Tag: "processing"

  • The oldest and most traditional method of turning alpaca fibre into yarn is hand spinning. Alpaca is a very attractive fibre to the hand spinner as unlike sheep’s wool it is a dry fibre, containing minuscule amounts of lanolin and so can be spun straight from the fleece without the need to scour. Many BAS members sell individual fleeces in all colours to hand spinners. Some will sell carded (or combed) fleece and some washed and carded fleece in small quantities down to as little as 50-500g. The average unsorted alpaca fleece is around 2.5kg and will give a hand spinner enough fine fibre to keep them busy for a very long time. more »
  • A survey of several mills and their processing of suri. more »
  • Australia has great potential for a viable alpaca fibre industry. The Australian Alpaca Association (AAA) was founded in 1989 to provide co-ordination for a growing national herd of high quality alpacas in Australia and to enable a viable and sustainable animal and fibre industry. The Alpaca Co-operative P/L (Alpaca Co-op) was established in 1995 to market products derived from alpaca fibres. Both organisations promote alpaca fibres and products in Australia as well as overseas. Australia has sound pastures and modern technologies for breeding the best stocks and currently has the largest alpaca herd outside South America. There is also an increasing interest in luxury fibres among fashion houses. The alpaca fibre industry in Australia is still very young and relatively small compared to the wool industry, and there has been strong desire to process alpaca fibres in Australia on the established wool processing systems. Knowledge on luxury fibre processing is often kept secret by international processors who have the know-how. Local industry needs to understand the properties of Australian grown alpaca fibres and their processing performance, so that the industry can market the fibre effectively and export high quality alpaca fibre products. more »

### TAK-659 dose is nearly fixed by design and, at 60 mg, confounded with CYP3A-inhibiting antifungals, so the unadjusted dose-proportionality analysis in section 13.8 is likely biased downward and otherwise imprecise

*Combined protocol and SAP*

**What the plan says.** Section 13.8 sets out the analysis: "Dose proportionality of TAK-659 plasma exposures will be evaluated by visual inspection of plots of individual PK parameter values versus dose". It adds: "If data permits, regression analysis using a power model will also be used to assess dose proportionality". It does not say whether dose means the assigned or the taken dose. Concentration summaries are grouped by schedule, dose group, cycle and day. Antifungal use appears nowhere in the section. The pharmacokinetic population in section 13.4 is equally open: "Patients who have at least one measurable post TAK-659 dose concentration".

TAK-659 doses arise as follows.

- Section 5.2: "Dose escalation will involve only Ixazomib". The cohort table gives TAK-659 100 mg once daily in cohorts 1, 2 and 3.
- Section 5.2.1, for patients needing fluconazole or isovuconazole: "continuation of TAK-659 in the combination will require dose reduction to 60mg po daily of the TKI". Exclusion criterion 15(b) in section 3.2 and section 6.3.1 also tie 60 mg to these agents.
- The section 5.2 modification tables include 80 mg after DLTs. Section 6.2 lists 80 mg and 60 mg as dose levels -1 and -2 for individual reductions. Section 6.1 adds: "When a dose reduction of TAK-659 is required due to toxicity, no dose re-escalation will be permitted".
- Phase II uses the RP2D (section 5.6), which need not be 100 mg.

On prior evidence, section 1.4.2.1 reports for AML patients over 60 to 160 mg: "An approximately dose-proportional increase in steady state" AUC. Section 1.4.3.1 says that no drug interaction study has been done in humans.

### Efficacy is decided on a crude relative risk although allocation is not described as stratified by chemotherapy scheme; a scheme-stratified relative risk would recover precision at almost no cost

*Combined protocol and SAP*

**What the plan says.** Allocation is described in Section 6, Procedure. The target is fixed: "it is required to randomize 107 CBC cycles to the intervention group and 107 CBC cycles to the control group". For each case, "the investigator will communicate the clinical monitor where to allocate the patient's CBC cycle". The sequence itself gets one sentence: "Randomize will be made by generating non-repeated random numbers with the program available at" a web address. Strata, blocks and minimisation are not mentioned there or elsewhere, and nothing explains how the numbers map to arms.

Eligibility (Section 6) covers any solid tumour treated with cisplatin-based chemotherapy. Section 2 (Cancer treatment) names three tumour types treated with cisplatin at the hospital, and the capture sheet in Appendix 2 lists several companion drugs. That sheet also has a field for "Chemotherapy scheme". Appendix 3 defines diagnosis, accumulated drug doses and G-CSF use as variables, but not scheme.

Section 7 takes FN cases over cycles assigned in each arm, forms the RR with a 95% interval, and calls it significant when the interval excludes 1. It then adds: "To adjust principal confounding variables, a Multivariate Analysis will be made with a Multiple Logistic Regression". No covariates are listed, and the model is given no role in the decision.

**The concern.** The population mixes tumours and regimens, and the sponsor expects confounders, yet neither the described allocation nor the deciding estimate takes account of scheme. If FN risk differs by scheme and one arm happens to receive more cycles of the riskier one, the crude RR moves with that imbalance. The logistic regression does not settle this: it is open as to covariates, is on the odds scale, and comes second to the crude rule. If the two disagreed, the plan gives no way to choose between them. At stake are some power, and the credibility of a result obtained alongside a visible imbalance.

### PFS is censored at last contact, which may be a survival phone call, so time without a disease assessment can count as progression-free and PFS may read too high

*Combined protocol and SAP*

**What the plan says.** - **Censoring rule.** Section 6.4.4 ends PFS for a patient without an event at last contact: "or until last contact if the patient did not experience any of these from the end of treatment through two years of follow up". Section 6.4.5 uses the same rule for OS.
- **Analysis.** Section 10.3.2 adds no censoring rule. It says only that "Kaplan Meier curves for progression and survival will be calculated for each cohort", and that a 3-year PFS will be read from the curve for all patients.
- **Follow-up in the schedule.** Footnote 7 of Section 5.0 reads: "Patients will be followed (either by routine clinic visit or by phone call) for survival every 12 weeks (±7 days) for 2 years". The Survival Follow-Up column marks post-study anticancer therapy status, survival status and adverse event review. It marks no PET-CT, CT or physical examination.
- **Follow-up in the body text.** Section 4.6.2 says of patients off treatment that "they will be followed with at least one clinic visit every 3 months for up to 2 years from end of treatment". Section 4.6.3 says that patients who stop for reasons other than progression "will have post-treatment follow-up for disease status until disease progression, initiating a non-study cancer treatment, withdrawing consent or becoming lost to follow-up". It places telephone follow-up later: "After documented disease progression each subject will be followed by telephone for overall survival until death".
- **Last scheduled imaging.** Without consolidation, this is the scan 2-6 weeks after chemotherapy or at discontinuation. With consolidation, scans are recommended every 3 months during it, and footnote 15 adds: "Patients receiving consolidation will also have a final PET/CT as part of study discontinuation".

• Alpaca fibre has potential uses in the textile and fashion industries as a luxurious fibre for high-end garments. For such applications, the alpaca fleece first needs to be processed to produce a clean, high quality, uniformly fine fibre for products such as roving and yarn. Prior to mechanically processing in the mills, the fleeces were cleaned, washed and dried for further studies. In this applied research, alpaca fleeces were processed using modified Belfast Mini-mills fibre processing equipment. The alpaca fibre was processed to roving through a series of five machines to produce fine, clean, and uniform fibre products required for textile and related industries. more »
  • A summary of what processing of alpaca fibre into luxury yarn looks like, from raw fiber to finished yarn. more »